The question becomes, beyond the long-term aim of broadening the economic base of Western Australia, how do we become a successful resource based economy?
In considering this question, and the distribution of wealth in our State and country, I have discussed with my constituents the possible avenues of a State based ‘future fund’. Norway, for example, has established a Pension Fund. Being the world’s third largest oil exporter, the Norwegian government has been keen to preserve the current benefits of its natural resources for future generations. The Pension Fund contains approximately 120 billion Euro and, according to the Norwegian Government website, the Fund is governed by set ethical guidelines:
“The ethical guidelines were adopted by the Norwegian Parliament in 2004, and are based on two premises. First, the fund is an instrument for ensuring that a reasonable proportion of the country’s wealth should benefit future generations”.
Western Australia should consider such a Fund. Any surplus that is not allocated to infrastructure requirements or retirement of debt can, and should, be put into this Fund. This would quarantine a certain percentage of any budget surplus for the long-term future of the State. It is the State’s responsibility to protect its current income producing assets for the future and it seems to me that the Norwegian model is a good example. The key questions will be to what use the fund is put and in what circumstances the capital itself can be accessed. Such a fund may be used to fund the regional development discussed in this paper and may be able to provide a serious long term solution to affordable public housing in addition to the State Government’s $300million ‘First Start’ program. Effectively, the fund would operate as a shared equity scheme.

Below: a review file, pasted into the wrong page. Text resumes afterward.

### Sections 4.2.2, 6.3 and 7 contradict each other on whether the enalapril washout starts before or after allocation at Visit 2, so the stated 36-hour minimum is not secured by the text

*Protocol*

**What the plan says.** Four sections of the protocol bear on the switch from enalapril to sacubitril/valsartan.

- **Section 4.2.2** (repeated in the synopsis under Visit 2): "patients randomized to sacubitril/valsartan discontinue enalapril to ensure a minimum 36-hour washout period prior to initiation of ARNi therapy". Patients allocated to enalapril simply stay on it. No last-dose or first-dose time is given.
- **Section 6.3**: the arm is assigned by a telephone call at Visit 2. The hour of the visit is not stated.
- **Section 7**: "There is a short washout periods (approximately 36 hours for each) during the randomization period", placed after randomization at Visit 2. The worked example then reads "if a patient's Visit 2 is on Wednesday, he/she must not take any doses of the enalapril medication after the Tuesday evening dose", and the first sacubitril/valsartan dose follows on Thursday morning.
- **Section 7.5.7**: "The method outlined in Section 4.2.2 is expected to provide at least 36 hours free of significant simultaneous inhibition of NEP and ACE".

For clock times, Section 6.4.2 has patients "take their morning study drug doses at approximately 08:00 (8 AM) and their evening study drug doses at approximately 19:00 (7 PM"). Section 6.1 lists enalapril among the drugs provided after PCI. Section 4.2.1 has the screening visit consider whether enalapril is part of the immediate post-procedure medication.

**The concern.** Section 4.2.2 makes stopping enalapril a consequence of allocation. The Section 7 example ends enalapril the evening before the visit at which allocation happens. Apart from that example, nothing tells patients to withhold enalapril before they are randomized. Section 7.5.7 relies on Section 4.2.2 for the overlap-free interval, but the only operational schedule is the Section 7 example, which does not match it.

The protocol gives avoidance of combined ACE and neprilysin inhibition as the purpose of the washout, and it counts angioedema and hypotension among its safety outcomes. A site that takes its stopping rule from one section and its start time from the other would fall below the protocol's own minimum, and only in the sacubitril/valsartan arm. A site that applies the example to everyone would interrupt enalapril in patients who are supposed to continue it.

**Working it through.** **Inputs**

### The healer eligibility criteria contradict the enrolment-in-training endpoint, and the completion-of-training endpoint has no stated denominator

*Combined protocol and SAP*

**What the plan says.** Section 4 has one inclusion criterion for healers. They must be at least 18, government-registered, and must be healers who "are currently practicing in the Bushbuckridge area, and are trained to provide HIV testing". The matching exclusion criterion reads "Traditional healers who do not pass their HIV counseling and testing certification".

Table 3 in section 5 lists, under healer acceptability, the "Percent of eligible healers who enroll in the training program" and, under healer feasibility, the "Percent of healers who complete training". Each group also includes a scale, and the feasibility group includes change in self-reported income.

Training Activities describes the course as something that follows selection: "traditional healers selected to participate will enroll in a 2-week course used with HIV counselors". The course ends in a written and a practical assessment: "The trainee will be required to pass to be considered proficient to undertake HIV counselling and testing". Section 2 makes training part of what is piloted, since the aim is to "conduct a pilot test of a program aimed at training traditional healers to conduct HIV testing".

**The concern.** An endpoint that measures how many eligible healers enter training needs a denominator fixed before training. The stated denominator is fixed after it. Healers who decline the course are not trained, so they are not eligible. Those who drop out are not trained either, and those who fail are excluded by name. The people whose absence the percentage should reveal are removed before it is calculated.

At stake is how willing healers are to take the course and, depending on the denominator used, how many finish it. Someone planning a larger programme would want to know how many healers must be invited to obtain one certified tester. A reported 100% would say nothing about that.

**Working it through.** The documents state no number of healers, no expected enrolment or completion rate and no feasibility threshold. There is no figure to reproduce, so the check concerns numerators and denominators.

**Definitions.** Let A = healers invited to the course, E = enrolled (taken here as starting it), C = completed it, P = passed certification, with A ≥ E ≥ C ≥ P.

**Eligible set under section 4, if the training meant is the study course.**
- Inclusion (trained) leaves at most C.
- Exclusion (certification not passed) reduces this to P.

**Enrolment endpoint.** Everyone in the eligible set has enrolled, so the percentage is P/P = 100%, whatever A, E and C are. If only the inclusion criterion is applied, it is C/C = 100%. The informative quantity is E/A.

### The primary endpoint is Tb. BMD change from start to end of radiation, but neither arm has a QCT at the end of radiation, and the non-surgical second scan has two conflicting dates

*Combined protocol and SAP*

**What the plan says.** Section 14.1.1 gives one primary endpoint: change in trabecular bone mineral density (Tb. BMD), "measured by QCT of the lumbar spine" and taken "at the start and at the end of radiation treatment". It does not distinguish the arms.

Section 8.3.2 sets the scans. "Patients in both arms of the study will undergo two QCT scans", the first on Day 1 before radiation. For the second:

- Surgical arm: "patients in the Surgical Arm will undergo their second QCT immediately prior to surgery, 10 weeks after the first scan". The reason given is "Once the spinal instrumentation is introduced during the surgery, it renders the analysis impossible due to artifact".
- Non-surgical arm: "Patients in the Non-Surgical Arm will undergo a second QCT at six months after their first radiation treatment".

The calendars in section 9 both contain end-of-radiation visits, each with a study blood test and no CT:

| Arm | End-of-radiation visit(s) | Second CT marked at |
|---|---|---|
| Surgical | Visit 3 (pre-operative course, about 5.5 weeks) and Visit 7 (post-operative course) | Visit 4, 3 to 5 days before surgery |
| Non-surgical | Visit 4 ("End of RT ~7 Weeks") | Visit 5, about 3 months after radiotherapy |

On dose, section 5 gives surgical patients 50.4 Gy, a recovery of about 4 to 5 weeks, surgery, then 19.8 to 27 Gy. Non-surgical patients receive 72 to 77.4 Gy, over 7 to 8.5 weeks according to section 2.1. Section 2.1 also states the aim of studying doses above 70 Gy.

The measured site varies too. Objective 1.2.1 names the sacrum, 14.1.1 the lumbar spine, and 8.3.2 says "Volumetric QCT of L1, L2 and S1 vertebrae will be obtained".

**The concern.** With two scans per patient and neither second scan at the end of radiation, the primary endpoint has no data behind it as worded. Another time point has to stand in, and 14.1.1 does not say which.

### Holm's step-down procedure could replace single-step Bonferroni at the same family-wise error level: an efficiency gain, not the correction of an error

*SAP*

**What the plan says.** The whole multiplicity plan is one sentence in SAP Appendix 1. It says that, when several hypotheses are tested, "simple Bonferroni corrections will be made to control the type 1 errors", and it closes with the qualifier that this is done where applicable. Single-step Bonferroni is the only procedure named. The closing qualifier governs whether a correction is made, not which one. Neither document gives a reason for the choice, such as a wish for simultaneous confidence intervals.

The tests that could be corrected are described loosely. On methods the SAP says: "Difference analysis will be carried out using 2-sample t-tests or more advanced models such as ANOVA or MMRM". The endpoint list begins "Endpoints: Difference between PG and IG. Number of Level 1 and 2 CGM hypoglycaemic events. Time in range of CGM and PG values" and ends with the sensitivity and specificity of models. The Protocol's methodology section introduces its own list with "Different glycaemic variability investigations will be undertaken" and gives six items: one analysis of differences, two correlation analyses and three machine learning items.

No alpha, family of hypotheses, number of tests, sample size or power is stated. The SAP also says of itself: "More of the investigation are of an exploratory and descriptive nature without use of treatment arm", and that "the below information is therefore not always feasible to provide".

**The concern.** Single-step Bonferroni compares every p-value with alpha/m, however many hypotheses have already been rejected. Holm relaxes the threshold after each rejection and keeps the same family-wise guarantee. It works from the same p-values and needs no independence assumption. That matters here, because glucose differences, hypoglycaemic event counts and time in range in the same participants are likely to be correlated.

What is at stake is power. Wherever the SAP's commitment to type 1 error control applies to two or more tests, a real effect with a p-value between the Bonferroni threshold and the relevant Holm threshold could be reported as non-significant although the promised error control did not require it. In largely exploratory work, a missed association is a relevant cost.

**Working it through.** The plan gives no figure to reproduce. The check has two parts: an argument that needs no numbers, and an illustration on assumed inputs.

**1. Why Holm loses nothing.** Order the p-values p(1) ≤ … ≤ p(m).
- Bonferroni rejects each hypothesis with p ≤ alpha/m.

The idea of a ‘future fund’, obviously, is not new. However, it might be worth considering such a fund at the State level as a source of revenue by which to support the development of social capital across our State. In modern economic times it may become a far more efficient way in which to distribute wealth more fairly across society. Further exploration of this ‘Future Fund’ will be the subject of a further Discussion Paper.